Lyrebird is a voice mimic for the fake news era

[The evolution of presence-evoking technology will increasingly make it harder to distinguish the ‘real’ from the artificial, with both positive and negative consequences. This story is from TechCrunch, where it includes a video of the (real) Lyre bird in action. –Matthew]

[Image: Source: TechSpot]

Lyrebird is a voice mimic for the fake news era

Posted April 26, 2017 by Natasha Lomas

A Montreal-based AI startup called Lyrebird has taken the wraps off a voice imitation algorithm that the team says can not only mimic the speech of a real person but shift its emotional cadence — and do all this with just a tiny snippet of real world audio.

The public demo, released online yesterday, consists of a series audio samples of (fake) speech generated using their algorithm and one minute voice samples of the speakers. They’ve used voice samples from Presidents Trump, Obama and Hillary Clinton to demo the tech in action — and for maximum FAKE NEWS impact, obviously.

Here’s a sample of the fake Obama.

And here’s a fake Trump.

And here’s a totally fabricated discussion between fake Trump, fake Obama and fake Clinton. Truly we live in the strangest times…

Lyrebird says its intention is to offer an API in the future so that third parties can make use of the audio mimicry technology for their own ends. So if you think fake news online is bad now, wait until there’s a tech that lets anyone generate a ‘recording’ of a person apparently incriminating themselves, trivially easily.

The startup does have an ethics statement on its website to confront head on what it describes as the “important societal issues” thrown up by technology’s ability to fabricate recorded evidence — in which it states:

Voice recordings are currently considered as strong pieces of evidence in our societies and in particular in jurisdictions of many countries. Our technology questions the validity of such evidence as it allows to easily manipulate audio recordings. This could potentially have dangerous consequences such as misleading diplomats, fraud and more generally any other problem caused by stealing the identity of someone else.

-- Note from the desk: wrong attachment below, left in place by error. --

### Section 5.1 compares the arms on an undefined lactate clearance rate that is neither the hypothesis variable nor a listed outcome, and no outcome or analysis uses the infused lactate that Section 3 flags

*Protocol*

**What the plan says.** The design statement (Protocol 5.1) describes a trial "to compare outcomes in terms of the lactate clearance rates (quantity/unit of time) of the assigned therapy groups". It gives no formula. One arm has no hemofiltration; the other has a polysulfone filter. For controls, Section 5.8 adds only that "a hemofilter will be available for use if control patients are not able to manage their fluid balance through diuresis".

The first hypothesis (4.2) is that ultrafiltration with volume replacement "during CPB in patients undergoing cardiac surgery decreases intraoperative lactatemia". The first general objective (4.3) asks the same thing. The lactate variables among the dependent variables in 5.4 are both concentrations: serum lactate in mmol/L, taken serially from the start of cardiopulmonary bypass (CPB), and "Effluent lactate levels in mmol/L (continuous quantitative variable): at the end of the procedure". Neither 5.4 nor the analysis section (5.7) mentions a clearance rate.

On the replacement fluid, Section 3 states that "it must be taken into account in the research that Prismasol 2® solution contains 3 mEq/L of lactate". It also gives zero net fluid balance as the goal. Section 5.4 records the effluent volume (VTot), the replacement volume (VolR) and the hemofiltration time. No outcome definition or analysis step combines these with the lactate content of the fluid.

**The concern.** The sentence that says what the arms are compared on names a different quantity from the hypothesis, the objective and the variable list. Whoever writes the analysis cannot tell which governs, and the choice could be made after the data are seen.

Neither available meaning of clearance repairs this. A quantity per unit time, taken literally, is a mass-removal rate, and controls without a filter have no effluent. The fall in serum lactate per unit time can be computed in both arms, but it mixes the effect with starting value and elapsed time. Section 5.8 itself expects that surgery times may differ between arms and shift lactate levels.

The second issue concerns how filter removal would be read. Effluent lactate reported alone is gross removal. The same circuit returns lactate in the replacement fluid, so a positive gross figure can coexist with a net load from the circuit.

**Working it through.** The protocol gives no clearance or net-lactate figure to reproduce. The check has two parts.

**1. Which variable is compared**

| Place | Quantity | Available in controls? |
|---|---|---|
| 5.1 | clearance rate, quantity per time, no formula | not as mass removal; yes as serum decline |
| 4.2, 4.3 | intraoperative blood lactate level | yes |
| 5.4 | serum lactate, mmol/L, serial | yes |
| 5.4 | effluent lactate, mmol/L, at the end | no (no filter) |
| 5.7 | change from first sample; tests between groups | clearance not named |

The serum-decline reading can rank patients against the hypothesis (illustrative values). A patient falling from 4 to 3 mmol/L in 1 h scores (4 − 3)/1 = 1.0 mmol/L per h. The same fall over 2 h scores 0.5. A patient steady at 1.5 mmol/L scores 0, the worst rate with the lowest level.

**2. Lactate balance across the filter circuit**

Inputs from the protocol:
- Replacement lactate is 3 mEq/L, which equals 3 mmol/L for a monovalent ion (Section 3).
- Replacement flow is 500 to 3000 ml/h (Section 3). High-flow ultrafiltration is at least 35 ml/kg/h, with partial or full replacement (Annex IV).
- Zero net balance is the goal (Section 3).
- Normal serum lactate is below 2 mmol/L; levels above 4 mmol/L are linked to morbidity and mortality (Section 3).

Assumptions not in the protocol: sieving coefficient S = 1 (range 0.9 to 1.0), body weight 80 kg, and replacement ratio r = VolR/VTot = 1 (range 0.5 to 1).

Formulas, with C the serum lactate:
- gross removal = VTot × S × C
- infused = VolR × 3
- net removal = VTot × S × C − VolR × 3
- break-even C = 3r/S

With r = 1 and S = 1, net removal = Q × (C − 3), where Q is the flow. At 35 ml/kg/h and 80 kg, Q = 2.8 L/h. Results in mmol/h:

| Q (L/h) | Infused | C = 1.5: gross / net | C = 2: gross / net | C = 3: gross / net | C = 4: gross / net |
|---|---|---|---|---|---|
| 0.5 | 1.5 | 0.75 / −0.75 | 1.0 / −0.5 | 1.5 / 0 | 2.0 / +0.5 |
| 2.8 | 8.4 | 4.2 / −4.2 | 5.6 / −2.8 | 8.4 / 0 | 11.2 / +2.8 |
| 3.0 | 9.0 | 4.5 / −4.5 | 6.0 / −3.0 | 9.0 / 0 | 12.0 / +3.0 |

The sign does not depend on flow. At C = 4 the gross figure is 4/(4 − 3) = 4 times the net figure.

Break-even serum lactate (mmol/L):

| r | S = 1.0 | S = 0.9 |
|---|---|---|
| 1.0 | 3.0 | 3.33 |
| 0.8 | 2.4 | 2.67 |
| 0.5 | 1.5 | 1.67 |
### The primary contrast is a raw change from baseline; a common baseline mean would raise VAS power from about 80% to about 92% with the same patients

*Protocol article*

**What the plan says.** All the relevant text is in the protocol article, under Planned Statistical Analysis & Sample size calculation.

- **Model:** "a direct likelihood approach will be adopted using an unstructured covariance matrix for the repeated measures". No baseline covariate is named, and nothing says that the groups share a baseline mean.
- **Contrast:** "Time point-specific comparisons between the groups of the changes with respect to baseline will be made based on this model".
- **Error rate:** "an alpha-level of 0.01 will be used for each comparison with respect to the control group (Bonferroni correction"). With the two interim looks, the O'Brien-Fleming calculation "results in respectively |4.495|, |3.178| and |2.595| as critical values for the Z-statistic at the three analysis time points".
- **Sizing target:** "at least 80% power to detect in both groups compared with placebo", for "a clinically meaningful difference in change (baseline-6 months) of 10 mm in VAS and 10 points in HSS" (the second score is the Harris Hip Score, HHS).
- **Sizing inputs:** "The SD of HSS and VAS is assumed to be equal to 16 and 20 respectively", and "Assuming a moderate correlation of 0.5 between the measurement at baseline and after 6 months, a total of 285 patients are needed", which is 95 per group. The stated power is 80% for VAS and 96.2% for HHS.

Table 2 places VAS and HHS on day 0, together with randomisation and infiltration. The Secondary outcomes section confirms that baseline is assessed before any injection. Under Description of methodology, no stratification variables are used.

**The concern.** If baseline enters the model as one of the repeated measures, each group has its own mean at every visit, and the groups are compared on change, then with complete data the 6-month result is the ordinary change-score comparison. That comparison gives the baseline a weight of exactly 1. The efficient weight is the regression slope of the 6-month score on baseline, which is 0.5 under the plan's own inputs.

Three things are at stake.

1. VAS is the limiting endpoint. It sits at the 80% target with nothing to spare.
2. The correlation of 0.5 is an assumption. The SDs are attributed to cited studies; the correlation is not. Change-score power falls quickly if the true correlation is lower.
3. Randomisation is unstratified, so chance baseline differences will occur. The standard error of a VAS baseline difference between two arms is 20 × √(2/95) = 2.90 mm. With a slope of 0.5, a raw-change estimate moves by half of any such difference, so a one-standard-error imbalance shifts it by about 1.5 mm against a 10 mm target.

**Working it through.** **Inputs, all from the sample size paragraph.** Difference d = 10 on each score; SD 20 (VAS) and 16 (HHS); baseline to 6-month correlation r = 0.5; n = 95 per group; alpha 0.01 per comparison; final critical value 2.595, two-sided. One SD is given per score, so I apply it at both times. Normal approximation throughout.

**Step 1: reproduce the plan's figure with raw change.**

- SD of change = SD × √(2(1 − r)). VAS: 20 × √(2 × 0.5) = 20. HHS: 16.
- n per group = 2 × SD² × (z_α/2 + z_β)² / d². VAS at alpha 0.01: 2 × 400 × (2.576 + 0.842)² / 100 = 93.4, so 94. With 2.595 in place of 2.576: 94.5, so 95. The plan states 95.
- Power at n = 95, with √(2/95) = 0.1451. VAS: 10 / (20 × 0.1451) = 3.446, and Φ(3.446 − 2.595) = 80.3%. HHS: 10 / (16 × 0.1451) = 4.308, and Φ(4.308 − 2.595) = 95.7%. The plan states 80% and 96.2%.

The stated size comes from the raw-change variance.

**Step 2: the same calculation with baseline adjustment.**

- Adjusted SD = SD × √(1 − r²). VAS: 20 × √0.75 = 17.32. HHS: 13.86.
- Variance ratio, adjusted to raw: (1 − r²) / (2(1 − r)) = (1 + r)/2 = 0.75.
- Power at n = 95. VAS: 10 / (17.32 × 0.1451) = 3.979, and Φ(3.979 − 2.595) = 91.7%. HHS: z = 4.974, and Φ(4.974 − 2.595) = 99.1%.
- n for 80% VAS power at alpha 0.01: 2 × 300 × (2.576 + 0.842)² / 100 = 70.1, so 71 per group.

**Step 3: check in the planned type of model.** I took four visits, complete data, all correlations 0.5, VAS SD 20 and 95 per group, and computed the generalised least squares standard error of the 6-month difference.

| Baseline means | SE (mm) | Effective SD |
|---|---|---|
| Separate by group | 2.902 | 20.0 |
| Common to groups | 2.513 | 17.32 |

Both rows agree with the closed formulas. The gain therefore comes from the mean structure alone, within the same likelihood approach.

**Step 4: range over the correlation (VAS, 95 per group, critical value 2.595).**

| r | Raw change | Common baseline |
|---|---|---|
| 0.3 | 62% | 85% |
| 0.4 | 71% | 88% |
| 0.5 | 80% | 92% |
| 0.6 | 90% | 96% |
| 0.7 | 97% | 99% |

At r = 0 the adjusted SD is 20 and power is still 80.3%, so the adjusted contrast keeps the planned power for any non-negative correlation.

By releasing our technology publicly and making it available to anyone, we want to ensure that there will be no such risks. We hope that everyone will soon be aware that such technology exists and that copying the voice of someone else is possible. More generally, we want to raise attention about the lack of evidence that audio recordings may represent in the near future.

Asked if they have any concerns about putting the tech into the wild, Alexandre de Brébisson, one of the PhD students developing the deep learning tech, told TechCrunch: “By releasing the API publicly and allowing anyone to use it, we want people to become aware that this technology exists and that audio recordings are not as reliable as we may think. It is similar to what Photoshop did.

“Not publishing the technology because of those potential misuses do not make sense to us as we think that the positive aspects overcome the bad ones (a hammer can be used to build but also to break). If we do not publish the technology ourselves, others will do it in the future (and, contrary to us, they might have bad intentions, maybe hiding it from a part of the population).”

It’s a fair point of course. You can’t put a finger in the dam of engineering progress. But you can warn people to be smarter and think more critically about the stuff they’re (apparently) being exposed to. More proof, if proof were needed, of the value of critical and analytical thinking to intelligently navigate an ever-expanding digital realm that is intent on increasingly augmenting and shapeshifting reality.